The M365 was perfect. Not overly flashy, but capable enough of getting me from A to B. It was the cheap and cheerful alternative to whatever else I was thinking of buying, and for a while there, was the thing for personal transport. I can only begin to describe what it felt like, scooting around the local neighbourhood, on my way to the shops to pick a few things up, or feeling the wind in my face after a long day at work. When it was good, it was great. That’s “ecstasy”, or at least was.

Unfortunately, long-term reliability issues made the M365 less appealing than what I originally thought it was going to be. I ended up clocking less than 200KMs on that thing, which seems like a terrible shame for how much I spent on it. While it’s entirely possible that later revisions have fixed the problems I (and many others across the world) have experienced, that’s kind of the price you pay for being an early adopter of a new and groundbreaking method of personal transport from a company with no proven track record in the field.

What about a regular skateboard? Too pedestrian.

A longboard? Too impractical.

A Segway? Too nerdy, even for me.

An electric bike? Too expensive.

A Vespa? Good heavens, no.

In light of any real options, it looks like the jury’s still out on what the most suitable of personal transport is.

In terms of daily commutes, I’m pretty lucky. It’s a short 2.5 KM walk between home and work. If I don’t feel like walking (which is, if I’m honest, all the time, even when it’s not 30ºC before 9am), work is just one train stop away, and living closer to the CBD than my work is means that I’ve never had to deal with the hell that is a packed train during peak, as fun as my colleagues tell me that sweat-pit sardine experience is.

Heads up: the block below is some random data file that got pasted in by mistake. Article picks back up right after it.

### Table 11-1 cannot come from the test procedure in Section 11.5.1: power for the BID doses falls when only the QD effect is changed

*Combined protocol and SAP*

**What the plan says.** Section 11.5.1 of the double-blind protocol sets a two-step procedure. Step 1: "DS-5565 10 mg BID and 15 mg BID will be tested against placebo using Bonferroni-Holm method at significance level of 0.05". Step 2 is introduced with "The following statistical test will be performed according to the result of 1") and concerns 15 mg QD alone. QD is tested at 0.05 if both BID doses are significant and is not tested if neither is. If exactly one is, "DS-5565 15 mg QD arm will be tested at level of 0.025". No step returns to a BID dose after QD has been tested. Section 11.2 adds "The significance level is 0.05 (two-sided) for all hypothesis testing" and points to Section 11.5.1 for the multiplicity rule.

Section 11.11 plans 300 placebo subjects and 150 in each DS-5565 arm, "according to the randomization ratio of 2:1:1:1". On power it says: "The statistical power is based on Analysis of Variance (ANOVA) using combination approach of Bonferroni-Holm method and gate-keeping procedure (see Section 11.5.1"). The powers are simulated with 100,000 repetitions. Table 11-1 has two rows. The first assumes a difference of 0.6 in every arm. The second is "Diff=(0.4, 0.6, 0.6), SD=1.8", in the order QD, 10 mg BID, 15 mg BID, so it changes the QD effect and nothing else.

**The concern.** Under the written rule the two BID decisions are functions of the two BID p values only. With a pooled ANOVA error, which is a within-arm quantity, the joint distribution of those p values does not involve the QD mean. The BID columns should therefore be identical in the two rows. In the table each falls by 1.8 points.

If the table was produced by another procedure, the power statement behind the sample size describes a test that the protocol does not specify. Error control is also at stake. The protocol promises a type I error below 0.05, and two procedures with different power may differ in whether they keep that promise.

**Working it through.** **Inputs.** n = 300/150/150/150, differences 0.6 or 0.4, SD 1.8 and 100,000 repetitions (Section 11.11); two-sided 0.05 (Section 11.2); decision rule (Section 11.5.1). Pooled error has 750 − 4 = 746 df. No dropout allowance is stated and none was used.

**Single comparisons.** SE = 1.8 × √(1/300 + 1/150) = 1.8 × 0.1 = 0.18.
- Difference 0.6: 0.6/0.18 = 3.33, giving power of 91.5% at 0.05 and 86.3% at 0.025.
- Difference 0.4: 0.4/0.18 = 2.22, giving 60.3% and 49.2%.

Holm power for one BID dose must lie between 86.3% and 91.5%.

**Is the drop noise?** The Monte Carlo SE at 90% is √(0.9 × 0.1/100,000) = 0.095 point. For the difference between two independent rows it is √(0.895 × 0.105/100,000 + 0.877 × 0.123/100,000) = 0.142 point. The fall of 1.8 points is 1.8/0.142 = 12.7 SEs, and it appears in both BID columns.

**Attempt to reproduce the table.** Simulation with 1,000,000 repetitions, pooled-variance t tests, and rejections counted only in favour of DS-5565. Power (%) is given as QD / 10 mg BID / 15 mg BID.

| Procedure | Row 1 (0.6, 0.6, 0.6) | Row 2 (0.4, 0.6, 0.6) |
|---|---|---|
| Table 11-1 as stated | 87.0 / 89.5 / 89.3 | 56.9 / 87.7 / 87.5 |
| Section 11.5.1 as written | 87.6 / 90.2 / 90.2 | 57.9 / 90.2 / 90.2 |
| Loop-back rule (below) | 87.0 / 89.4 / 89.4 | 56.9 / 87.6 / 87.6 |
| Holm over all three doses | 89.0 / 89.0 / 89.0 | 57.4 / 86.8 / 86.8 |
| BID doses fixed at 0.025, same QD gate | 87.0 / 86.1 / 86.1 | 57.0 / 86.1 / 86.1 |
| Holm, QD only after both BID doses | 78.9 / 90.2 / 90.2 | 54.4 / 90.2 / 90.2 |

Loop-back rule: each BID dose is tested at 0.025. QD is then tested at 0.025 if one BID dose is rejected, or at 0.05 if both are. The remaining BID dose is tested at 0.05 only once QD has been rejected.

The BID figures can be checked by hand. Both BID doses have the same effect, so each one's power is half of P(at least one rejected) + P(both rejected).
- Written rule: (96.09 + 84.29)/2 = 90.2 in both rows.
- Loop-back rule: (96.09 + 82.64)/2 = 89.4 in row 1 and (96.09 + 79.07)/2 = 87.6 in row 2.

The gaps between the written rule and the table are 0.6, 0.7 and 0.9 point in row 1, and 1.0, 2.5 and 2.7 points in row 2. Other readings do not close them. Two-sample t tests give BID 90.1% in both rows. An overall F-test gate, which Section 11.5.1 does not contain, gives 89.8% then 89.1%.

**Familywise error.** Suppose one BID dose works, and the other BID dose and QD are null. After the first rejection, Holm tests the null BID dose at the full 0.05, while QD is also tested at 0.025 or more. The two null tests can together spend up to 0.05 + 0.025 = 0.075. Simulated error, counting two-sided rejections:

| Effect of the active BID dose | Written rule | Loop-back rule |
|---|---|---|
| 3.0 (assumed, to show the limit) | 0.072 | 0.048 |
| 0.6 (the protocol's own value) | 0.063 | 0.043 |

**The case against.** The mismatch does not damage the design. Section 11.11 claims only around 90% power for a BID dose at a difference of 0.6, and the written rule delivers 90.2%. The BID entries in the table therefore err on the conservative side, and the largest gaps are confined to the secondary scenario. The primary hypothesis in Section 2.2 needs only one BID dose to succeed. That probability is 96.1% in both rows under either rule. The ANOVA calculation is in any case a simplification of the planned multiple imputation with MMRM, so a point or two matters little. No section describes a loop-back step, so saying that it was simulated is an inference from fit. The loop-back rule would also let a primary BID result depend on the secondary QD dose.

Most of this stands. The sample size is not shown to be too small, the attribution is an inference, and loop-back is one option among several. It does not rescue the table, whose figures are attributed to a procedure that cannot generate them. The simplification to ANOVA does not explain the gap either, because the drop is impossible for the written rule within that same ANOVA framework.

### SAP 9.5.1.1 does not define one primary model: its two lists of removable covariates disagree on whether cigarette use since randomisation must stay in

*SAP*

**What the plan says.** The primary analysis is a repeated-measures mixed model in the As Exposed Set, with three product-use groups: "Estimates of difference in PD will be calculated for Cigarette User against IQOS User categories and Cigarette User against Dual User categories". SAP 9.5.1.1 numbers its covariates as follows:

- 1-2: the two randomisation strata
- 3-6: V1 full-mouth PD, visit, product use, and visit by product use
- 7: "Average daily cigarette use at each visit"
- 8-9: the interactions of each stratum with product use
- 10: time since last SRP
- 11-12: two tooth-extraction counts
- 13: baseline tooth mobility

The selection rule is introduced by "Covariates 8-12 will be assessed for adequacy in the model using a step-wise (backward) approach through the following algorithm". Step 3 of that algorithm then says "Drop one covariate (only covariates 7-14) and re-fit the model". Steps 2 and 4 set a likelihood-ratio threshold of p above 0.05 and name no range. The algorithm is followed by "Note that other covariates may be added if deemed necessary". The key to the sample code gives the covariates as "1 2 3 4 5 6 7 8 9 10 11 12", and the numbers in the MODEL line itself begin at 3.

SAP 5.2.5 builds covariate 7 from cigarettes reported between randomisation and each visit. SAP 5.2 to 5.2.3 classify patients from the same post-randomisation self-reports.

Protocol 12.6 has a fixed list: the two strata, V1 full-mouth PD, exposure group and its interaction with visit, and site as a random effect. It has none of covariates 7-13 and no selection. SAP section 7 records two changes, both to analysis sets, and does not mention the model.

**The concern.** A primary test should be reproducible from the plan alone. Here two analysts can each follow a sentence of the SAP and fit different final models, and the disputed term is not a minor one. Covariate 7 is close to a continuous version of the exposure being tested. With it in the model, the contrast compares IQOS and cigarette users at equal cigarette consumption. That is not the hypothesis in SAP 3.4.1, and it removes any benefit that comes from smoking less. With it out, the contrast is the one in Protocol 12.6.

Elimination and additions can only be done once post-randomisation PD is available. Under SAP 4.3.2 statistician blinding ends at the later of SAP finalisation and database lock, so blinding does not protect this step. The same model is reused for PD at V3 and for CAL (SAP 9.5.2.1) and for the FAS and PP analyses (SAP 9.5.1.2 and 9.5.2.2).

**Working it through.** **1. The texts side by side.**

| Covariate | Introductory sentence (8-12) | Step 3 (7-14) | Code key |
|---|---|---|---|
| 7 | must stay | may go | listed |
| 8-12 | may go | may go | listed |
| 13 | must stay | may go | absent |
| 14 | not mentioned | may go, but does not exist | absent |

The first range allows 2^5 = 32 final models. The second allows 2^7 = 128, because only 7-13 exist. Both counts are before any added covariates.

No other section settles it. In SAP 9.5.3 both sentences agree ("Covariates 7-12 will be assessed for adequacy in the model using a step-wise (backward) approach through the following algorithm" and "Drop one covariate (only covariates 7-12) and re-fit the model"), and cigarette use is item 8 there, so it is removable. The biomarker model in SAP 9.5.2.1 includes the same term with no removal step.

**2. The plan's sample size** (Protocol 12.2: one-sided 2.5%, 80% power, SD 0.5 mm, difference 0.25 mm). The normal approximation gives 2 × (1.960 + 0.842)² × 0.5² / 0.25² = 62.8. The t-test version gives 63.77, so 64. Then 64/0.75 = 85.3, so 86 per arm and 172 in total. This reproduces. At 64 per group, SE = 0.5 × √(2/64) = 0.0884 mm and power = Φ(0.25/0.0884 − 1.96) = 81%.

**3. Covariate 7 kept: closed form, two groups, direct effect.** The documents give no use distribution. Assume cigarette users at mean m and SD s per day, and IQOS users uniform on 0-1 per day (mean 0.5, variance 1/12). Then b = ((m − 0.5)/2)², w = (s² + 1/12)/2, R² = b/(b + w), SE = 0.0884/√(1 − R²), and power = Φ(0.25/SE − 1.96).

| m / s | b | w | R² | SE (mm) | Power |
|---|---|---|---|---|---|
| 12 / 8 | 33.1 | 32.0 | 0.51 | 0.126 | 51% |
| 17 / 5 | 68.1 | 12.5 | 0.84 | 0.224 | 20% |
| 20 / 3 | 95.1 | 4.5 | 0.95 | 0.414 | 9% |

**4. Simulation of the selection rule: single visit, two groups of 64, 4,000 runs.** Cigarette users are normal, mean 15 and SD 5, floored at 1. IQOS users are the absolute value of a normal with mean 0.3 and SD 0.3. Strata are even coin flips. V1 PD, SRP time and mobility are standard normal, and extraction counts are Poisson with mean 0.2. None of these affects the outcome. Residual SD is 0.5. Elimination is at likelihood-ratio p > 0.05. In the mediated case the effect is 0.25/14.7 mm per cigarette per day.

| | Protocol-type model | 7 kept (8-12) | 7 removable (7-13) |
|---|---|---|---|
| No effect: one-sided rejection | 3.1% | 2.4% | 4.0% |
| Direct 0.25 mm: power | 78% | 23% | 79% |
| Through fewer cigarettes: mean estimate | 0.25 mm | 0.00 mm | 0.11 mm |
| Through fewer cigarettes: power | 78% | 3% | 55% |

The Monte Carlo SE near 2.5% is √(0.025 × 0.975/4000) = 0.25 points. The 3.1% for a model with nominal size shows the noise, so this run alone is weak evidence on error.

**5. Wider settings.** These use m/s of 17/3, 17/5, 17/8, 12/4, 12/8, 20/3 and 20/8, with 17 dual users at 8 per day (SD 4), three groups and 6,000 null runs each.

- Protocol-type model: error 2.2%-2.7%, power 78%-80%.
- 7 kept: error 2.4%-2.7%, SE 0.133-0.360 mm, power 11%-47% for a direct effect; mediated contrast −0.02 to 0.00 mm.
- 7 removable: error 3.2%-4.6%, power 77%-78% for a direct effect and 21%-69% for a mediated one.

All of this will change next year when I move. My daily commute via public transport will go from 15 minutes to somewhere in the 40 minute range, and to make matters worse, I’ll have to switch transport methods along the way; either taking a bus then a train, or a train then a bus, or two busses. This particular public transport debacle probably could have avoided if I chose a better location to buy my own place, but eh, that’s just how it goes. It’ll have to do.

I figure if I’m going to invest in some kind of personal transport to make my daily commute a little easier, I might as well do it now while I have an easy commute. Unfortunately, even though my commute will take longer, I shouldn’t be paying any more for it after I move, so I might as well get something now so it can start paying for itself while I have an easy commute, instead of next year when I have a terrible commute.

My head says I should get a bike. It’s the practical, sensible option. I’ve got most of the bits I need for practical commuting and some I don’t, including clip-in pedals and shoes, and would really only need a rack to store a change of clothes in two and from work.

On the other hand, my heart wants an electric skateboard. It’s the cool, fun option. There’s no risk of suffering from heat-related injuries during my everyday commute, I don’t have to worry about bike maintenance or the potential of a flat when I’m halfway into my ride, and if I buy an Evolve, at least I’ll have some kind of local warranty if things go wrong.

All I know is, I’ve been thinking about this on and off for the past few months, ever since my electric scooter died, and I’m still no closer to a decision. That’s agony.